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HILLSVILLE — One Carroll County supervisor had concerns about road standards for a new kind of subdivision and a citizen made several objections at the April 14 board meeting, but all other speakers and county officials addressing proposed changes to the subdivision ordinance supported the new ideas.
Carroll supervisors dealt with several subdivision ordinance modifications at the March meeting, but put on hold decisions involving the creation of a class C subdivision and flag lots.
A class C subdivision designation, as proposed, places limits a development to five lots on a minimum 1.5 acres each, accessed by a minimum 18-foot-wide street.
Flag lots involve a way of getting access to a tract of land that does not have public road frontage.
When the time came for the April joint public hearing with the planning commission, most of the speakers said that these standards would help with development in Carroll.
But citizen Janet Tate launched into her concerns even before the public hearing, during citizens’ comment time, by bringing up statistics about narrow and winding roads that serve housing developments.
Carroll has a history of allowing such “substandard” roads, she said. The county has more private roads than all other kinds of public roads combined.
Tate compared Carroll to Floyd County, finding that Carroll had 884 private roads in 2008 and the neighboring locality had 170.
Comparing the two localities’ tax rates, Tate said that Carroll’s is 136 percent higher than Floyd’s.
“There is a long-standing myth, propagated by special interest groups, that all development is good — not coincidentally, such a philosophy has large financial benefits for these groups,” Tate said, reading from prepared remarks. “Credible local and state governmental agencies will tell you that responsible development is the best course of action for our county moving forward.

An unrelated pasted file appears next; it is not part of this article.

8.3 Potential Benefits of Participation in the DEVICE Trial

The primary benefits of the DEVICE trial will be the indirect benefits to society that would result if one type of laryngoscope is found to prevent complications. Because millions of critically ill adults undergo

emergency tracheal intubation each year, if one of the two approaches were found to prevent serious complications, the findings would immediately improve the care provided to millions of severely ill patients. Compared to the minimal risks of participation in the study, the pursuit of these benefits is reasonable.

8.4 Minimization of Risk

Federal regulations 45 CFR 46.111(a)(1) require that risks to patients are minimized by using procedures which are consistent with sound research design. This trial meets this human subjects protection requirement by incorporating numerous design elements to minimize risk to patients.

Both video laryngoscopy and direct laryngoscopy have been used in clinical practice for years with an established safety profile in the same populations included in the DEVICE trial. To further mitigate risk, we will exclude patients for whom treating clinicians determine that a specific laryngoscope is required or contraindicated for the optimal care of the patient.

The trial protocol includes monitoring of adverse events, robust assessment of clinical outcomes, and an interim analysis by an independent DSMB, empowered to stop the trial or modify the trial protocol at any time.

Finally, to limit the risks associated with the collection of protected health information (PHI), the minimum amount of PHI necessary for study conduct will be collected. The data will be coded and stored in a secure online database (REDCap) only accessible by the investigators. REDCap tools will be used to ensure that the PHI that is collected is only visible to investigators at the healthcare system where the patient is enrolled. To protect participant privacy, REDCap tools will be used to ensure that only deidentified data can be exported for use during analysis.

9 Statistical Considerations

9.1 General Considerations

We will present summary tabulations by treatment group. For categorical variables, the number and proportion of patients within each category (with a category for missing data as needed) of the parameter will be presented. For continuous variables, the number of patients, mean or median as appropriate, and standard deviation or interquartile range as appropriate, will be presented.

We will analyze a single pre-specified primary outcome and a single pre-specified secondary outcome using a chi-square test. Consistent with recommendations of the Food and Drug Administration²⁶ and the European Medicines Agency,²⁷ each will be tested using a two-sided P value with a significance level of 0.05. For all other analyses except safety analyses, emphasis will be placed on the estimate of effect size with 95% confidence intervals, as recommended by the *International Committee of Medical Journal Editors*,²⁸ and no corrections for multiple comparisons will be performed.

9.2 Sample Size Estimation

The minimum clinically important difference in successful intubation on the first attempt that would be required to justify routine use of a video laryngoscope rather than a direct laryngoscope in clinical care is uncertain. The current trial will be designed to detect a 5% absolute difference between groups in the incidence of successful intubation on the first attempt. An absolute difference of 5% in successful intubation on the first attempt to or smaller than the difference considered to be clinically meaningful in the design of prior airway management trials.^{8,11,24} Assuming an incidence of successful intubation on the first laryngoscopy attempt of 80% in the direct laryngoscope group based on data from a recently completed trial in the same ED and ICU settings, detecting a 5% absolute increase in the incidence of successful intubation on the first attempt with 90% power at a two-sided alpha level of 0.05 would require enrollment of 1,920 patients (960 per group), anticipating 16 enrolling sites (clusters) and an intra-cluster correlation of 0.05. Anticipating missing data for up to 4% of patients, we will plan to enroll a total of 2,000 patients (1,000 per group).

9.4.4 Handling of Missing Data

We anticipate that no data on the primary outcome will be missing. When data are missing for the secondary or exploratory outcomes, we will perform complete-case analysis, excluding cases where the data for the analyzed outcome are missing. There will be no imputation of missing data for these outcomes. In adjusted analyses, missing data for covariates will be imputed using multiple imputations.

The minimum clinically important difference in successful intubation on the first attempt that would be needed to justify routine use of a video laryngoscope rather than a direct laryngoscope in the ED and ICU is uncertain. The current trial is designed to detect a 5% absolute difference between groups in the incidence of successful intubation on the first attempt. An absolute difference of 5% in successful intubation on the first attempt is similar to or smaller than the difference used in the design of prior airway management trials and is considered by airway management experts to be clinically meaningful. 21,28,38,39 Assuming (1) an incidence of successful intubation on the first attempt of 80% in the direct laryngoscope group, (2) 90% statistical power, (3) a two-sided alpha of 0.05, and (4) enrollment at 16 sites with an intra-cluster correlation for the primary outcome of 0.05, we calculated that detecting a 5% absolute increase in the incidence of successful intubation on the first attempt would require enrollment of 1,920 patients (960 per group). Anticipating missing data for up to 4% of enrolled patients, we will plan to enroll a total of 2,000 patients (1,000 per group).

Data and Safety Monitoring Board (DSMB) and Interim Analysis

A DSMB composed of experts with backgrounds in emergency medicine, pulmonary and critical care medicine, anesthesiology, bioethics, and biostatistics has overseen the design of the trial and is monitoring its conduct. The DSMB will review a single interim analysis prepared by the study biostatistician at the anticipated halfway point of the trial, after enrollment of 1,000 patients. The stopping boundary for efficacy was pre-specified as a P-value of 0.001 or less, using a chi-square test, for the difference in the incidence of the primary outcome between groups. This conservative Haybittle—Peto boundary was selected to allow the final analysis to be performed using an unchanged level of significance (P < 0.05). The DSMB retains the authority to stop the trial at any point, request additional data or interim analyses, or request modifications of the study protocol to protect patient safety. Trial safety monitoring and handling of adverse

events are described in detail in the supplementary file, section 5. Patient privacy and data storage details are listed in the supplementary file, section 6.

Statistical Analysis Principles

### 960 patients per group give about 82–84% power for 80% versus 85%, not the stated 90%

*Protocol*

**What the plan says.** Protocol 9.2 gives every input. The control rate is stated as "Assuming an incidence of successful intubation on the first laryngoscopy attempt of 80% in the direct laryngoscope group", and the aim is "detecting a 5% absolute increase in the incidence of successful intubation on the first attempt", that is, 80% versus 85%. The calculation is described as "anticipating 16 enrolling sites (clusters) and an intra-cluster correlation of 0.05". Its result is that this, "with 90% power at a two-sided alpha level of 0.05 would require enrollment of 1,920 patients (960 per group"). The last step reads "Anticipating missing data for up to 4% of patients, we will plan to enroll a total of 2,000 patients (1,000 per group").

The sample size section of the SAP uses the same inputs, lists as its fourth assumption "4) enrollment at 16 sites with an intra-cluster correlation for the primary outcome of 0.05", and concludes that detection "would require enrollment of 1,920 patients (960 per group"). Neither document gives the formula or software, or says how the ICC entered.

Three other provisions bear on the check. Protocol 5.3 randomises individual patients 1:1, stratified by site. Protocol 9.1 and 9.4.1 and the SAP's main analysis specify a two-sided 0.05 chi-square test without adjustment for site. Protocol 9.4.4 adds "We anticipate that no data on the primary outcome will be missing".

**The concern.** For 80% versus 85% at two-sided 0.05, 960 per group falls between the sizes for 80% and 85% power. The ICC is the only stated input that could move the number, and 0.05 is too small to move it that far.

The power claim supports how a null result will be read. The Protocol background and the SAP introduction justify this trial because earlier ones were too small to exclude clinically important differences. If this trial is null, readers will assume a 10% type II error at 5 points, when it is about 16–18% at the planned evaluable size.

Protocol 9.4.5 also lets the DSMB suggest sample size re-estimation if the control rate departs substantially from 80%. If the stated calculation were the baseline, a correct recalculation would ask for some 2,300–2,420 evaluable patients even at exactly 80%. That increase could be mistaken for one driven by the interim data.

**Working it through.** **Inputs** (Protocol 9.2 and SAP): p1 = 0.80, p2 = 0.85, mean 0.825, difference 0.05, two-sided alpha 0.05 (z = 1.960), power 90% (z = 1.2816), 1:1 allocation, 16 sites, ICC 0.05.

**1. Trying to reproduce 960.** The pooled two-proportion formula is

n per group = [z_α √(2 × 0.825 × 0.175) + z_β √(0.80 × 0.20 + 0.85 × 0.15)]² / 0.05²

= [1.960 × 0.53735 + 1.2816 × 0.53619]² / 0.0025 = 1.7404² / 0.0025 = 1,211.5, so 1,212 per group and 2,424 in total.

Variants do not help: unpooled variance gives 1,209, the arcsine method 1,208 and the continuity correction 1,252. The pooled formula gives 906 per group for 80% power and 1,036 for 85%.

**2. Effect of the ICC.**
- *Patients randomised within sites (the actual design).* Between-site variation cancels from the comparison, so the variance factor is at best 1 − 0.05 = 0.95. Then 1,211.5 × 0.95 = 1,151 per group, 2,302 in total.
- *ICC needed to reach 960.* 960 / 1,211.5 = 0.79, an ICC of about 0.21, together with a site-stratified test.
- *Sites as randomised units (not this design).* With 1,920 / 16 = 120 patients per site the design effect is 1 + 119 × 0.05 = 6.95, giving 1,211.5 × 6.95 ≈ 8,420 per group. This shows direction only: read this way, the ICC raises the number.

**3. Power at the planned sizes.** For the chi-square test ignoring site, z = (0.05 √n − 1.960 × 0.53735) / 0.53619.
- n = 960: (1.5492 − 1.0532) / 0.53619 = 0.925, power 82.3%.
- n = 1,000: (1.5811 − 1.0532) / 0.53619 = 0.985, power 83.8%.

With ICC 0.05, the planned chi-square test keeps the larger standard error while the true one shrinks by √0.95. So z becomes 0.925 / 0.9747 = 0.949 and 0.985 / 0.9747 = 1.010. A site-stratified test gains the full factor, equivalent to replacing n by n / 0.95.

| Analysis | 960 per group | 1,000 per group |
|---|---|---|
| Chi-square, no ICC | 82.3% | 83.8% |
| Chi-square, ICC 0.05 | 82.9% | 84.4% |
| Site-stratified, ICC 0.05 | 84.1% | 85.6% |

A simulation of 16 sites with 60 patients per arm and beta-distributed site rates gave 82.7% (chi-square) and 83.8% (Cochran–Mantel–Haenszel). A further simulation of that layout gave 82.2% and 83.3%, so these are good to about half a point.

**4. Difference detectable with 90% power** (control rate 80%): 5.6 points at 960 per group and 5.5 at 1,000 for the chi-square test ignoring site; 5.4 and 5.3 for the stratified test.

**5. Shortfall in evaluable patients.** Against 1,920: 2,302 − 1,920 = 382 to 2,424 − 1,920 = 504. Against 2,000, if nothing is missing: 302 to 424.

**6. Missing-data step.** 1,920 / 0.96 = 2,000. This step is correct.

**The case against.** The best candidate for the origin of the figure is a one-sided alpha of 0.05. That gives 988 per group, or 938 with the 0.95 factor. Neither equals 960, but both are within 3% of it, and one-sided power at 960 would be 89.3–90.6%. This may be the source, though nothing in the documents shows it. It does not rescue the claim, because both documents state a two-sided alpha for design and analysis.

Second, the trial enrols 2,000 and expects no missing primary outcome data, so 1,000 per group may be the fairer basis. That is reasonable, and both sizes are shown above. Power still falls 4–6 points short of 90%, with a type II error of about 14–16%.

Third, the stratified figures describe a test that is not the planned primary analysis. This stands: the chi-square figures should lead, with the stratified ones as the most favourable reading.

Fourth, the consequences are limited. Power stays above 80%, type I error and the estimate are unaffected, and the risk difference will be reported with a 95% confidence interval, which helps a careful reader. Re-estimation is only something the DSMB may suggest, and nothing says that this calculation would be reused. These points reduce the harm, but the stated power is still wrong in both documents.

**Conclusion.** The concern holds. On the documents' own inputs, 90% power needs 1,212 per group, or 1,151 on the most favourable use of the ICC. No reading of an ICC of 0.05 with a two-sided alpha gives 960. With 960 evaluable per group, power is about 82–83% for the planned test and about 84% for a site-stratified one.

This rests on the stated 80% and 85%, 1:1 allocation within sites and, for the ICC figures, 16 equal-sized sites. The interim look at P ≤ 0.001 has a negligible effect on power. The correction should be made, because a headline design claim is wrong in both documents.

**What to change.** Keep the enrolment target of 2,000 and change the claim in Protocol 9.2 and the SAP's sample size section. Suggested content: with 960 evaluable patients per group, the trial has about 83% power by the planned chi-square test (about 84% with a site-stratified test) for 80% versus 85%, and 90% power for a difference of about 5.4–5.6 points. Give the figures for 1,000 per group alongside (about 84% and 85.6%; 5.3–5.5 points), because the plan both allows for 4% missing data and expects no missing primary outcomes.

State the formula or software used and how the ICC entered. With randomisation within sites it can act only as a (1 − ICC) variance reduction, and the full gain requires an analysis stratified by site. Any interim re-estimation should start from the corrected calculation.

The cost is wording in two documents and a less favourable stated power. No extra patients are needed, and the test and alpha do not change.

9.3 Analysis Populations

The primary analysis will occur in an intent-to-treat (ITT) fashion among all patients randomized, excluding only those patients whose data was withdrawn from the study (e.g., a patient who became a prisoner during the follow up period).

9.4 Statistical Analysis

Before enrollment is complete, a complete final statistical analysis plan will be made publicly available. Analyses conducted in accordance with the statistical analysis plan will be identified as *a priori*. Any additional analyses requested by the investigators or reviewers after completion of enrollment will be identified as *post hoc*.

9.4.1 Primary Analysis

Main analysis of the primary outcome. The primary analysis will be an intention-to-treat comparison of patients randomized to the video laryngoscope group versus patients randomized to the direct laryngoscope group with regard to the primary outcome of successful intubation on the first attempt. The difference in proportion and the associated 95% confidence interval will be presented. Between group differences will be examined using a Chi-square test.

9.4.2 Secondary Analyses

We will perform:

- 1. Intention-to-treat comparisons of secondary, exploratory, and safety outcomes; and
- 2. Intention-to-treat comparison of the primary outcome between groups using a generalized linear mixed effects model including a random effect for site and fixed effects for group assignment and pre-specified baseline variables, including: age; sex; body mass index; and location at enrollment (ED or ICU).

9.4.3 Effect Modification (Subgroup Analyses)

“Carroll County clearly has a road problem,” she continued. “The solution to a problem is not to make it worse.”
After the public hearing began, auctioneer Dennis Ward shared how beneficial allowing flag lots would be for one set of his clients.
He noted that six family members inherited the land from the old Wilkerson farm south of Hillsville on U.S. 52.
Dawn Auction representatives wanted to help the family get the most out of the sale of the land. Options included making the tract into a subdivision with requirements for a commercial entrance, engineering work and fees and building the road into the property, Ward said.
“Not everybody’s in the position to do that — either financially or with the time involved — so we were trying to determine what would be in the their best interest to sell the property,” he said.
So, Dawn Auction decided to carve the property into flag lots, but that has “completely destroyed that field as far as agriculture is concerned,” Ward said. He encouraged the supervisors to approve flag lots.
Citizen Ray Melton said he has a need for an entrance to a two-acre lot that he owns in order to sell it. Such an entrance — known as a “flag pole,” which only has to be 20 feet wide — would help him.
Officials also had County Attorney Jim Cornwell read a letter from surveyor Tom Slusher in favor of the subdivision ordinance modifications. He wrote that he’s seen too many divisions fall by the wayside due to technical elements of the ordinance.
The survey called the changes a step in the right direction to make the ordinance more “user friendly.”
Tate, during the joint public hearing, spoke specifically against Class C subdivisions and its 25-foot road right of way standard.
“So I set up how important roads were when I spoke a little bit ago,” she began.
For years, the subdivision ordinance required a 30-foot road right of way, as well as the same standard for roads in cemeteries, she said.